Contrary to other big cities, safety in Seville is relatively high. You’ll rarely have any problem in the areas most people visit.
The criminals in Seville are not looking to hurt anyone, but they’re looking to take advantage of oblivious tourists. The sad truth is that nonviolent crime, especially pickpocketing, is pretty common.
However, if you’re informed, aware and know what to look for, you should be in the clear. Some pretty basic knowledge can save you from a colossal hassle.
Nevertheless, to avoid bad surprises you should consider getting a travel and health insurance before traveling.
Yes, in general, Seville is a safe place to visit.
But is Seville also safe by night?
Absolutely! As Seville still is somewhat of a small city, you can go anywhere by foot and you will rarely experience anything scary.
So if you’re looking to go out for dinner or have a drink, or you feel like having a night time stroll, don’t hesitate to do so!
Safety in Seville isn’t any worse than any other big city, and as a matter of fact, the police takes this stuff very seriously. But there are no guarantees so you need to do your part and get smarter than the criminal!
Your odds of being robbed or mugged in Seville are fairly low. Pickpocketing and purse-snatching are a different story. Crooks with sticky fingers do a land-office business in a city that attracts tons of tourists every year…
Don’t try to spot them… Try to efficiently protect your belongings!
To save yourself the trouble of becoming a pickpocketing victim while traveling in Seville, follow these tips:
You should be wary of certain gypsy women that wander in the center and particularly around the main tourist landmarks – the Cathedral, the Alcázar entrance, the area surrounding the Archivo de Indias and the Plaza de España.
They innocently offer you a sprig of rosemary and, given half a chance will tell your fortune for 20€…
Unfortunately, they are all over the place challenging the safety in Seville and have been for years and years.
You’ll be pestered by the main landmarks as soon as you approach the area, but you can successfully ignored them all. Just firm but polite a “no gracias” (“no thank you”) will usually solve the issue.
You may be thoroughly cursed when they finally realize that you won’t fall for it. But they’re not particularly aggressive nor dangerous. Keep walking and after a few meters ignoring them, they’ll turn around to look for a new potential victim.
During your trip, you’ll surely visit many lovely areas, some of which are near major tourist attractions, that are quite safe, both day and night.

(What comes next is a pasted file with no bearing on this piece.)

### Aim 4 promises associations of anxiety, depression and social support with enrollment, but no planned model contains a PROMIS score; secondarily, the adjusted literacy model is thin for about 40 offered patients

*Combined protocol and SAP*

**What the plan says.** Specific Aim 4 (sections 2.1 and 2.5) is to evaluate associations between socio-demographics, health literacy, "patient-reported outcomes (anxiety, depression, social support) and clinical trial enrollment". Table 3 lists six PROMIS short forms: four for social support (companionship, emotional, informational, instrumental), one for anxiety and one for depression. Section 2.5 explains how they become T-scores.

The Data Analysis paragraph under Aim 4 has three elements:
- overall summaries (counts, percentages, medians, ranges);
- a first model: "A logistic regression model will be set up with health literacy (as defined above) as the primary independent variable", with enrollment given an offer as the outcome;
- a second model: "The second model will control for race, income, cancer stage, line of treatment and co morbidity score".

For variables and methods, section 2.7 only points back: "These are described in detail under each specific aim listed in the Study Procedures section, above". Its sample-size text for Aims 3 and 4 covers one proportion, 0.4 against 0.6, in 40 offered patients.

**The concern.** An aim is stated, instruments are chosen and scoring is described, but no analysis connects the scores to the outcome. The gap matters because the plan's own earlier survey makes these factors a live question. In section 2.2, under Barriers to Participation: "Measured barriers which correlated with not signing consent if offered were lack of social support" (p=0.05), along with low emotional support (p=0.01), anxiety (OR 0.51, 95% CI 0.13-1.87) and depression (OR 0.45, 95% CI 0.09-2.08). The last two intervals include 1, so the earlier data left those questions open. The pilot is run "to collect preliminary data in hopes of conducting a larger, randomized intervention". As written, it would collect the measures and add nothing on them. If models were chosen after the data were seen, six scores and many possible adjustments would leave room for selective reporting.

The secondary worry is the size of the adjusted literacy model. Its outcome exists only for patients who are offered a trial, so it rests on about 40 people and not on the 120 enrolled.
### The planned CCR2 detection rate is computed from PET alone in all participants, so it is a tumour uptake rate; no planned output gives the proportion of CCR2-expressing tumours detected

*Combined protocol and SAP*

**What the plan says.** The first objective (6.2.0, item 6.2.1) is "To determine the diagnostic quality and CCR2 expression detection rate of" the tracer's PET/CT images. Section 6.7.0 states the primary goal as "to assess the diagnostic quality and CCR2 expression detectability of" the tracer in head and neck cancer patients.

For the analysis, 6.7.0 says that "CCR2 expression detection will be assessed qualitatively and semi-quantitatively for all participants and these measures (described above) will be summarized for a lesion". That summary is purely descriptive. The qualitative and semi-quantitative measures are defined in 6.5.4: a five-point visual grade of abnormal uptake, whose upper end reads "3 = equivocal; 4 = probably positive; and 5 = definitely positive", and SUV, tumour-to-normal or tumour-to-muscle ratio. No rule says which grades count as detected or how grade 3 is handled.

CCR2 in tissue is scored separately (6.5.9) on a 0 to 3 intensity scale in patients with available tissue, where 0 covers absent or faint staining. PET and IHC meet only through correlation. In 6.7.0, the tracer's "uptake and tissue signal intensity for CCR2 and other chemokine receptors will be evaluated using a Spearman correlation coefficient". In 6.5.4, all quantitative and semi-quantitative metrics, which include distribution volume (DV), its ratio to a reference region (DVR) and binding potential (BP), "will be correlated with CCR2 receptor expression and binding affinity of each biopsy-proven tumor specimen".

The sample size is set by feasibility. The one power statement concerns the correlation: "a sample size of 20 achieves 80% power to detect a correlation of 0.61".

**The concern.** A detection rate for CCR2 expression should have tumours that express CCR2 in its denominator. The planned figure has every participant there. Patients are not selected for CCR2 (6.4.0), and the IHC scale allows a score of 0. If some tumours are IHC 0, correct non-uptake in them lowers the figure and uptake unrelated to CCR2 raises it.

Nevertheless Seville, as any other city, has some no-go areas. These areas are the poorest in the city and in some cases even in the whole of Spain. That’s why most crimes are committed here, especially drug trafficking, and the crime rate is higher.
But the good piece of news is that none of these bad areas are located near the city center or near anywhere a usual tourist like you will go, so there’s no reason to go there.
Just in case, it’s good to know that hanging around the following neighborhoods at any time may be a good way to ask for trouble:
You always think that it will never happen to you. You like to think you’re travel-savvy. And you imagine it won’t impact how you think about travel. But it could easily happen to you.
The most important thing after realizing you’ve been robbed is not to panic. Steady your nerves or you won’t think clearly and act efficiently.
Here’s what you should do in case you get robbed in Seville:
Here is all the practical information regarding Seville’s Foreign Tourist Assistance Service (Servicio de Atención al Turista Extranjero or SATE):
Patio de Banderas, 4 (next to the Alcázar)
Opens every day of the year from 9:00 to 21:00.
The SATE’s purpose is to preserve your safety in Seville especially if, during your stay, you’re involved in incidents that require police intervention. The main services provided include: help filling out paperwork for police-related matters, locating family members, cancelling credit cards, contacting embassies or consulates, and providing tourist information.
If you don’t speak Spanish, don’t worry. There’s a telephone line in the office where you can give your report over the phone in English and a few other languages. The report will then be given to an officer and you’ll confirm the details.
If your car has been broken into it is wise to call and wait for the police to arrive on the scene. The officials will tell you what to do.